Threats to biodiversity are not limited to the iconic ones. As at 30 April 2021, there were 1020 threatened species listed in Queensland (236 animal species and 784 plant species), with 216 of these species being added since 2016. We now have more introduced plants in our country than native ones.
A key database used to inform the status of Queensland biodiversity is “WildNet”. Unfortunately, the database appears to be under-resourced and its inconsistent use is hampering our understanding of the state’s true biodiversity status. Furthermore, it is generally accepted that the threatening processes adversely affecting native species, are not under control. Sound long term management is required.
For some years Queensland has embraced a target of 17% of its area to be protected (through National Park and similar tenures). It is presently around half of that and the 2022 UN Biodiversity Conference (COP 15) in Montreal, in which Australia was an active participant, called for 30% of the planet’s surface to be protected. Queensland needs to revise its target upwards.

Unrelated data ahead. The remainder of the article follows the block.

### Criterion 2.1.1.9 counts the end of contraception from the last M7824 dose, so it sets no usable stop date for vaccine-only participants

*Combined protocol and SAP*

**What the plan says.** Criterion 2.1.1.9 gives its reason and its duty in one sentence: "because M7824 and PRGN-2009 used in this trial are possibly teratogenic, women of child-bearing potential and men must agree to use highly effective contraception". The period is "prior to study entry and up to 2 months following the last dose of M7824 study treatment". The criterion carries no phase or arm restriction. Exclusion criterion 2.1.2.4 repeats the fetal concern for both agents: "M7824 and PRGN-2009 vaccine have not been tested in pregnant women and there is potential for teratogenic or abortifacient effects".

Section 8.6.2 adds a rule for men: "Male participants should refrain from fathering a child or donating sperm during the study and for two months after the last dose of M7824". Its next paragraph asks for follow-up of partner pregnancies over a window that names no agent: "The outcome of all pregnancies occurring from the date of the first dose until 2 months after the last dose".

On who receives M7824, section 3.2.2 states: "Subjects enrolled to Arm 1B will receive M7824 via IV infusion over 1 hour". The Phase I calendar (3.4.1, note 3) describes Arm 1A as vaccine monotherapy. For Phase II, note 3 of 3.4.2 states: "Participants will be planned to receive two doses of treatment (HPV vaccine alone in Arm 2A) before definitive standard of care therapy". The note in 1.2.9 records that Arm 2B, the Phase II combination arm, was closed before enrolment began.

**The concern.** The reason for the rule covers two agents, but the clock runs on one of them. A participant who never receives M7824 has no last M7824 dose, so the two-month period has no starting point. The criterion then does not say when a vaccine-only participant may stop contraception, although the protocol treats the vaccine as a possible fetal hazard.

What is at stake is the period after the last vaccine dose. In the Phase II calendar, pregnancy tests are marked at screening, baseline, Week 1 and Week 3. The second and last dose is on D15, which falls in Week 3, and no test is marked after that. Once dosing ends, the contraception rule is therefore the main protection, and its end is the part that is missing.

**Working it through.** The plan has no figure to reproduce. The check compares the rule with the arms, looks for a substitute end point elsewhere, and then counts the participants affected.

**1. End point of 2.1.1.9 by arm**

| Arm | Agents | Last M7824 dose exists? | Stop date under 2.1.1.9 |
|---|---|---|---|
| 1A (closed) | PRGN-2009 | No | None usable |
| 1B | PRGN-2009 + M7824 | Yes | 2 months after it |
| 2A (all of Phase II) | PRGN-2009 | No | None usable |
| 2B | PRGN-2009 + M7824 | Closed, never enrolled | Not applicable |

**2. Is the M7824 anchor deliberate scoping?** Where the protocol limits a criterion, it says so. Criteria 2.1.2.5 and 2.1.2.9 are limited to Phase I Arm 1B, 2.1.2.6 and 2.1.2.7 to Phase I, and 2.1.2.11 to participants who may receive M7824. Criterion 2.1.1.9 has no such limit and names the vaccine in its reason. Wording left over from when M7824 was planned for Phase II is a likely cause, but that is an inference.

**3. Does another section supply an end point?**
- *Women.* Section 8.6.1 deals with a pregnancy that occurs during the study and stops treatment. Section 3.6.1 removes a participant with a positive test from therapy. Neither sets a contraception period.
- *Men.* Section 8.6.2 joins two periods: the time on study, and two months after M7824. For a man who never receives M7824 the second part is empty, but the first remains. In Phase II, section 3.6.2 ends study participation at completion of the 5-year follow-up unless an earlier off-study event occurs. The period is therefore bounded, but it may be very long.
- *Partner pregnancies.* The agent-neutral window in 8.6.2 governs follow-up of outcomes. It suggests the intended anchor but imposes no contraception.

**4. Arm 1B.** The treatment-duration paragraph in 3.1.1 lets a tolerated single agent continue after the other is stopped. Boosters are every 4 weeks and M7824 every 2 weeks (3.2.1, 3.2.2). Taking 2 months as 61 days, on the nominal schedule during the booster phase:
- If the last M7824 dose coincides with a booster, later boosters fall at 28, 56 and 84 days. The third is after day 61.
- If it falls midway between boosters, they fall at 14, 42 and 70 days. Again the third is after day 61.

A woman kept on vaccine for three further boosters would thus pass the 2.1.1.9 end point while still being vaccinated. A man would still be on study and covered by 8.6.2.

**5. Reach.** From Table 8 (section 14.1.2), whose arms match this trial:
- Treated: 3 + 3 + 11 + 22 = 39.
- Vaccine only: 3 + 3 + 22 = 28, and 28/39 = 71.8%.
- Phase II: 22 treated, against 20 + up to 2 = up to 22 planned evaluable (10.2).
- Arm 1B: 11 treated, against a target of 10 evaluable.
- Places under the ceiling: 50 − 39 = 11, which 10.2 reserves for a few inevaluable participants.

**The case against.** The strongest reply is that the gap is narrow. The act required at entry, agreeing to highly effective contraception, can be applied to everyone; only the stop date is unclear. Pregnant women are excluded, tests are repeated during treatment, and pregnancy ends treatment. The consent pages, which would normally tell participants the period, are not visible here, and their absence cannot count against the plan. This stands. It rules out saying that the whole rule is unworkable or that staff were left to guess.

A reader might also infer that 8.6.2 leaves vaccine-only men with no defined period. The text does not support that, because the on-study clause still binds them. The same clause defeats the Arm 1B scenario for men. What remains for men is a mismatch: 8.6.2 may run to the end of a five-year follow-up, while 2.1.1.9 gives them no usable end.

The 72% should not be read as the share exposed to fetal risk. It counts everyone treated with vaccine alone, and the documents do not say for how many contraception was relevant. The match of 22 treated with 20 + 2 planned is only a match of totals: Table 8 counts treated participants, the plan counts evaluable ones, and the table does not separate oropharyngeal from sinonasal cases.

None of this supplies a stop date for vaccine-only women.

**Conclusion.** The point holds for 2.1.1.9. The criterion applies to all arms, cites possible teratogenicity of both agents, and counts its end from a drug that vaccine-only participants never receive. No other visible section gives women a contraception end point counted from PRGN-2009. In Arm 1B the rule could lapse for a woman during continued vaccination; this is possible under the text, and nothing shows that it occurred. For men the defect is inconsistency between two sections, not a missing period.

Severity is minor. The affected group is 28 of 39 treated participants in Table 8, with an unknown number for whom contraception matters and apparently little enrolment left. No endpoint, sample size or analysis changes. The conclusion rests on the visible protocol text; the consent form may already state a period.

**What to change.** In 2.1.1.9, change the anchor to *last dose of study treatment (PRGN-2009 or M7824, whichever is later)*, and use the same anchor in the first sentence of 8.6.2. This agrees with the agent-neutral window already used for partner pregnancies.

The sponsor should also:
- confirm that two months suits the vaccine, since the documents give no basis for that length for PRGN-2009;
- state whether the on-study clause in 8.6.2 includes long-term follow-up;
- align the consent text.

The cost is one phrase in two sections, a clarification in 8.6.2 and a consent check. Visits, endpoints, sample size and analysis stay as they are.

Federal Environment Minister Plibersek recently committed to the following in her response to the Samuel’s review of the EPBC Act:
- Establish an Independent Federal Environment Protection Agency
- Reform the biodiversity offsets regime
- Establish a regional planning regime, and
- Develop national environmental standards.
These are global and national commitments, and recognise the perilous situation we are in. And yet they can also give us hope.
Where are we at? – Legislation
Queensland is subject to a plethora of legislation and associated regulations and policies which address environmental management. This legislation is across federal, state and local government jurisdictions but I believe it is administered inadequately. I also believe the legislation focuses on process not outcomes.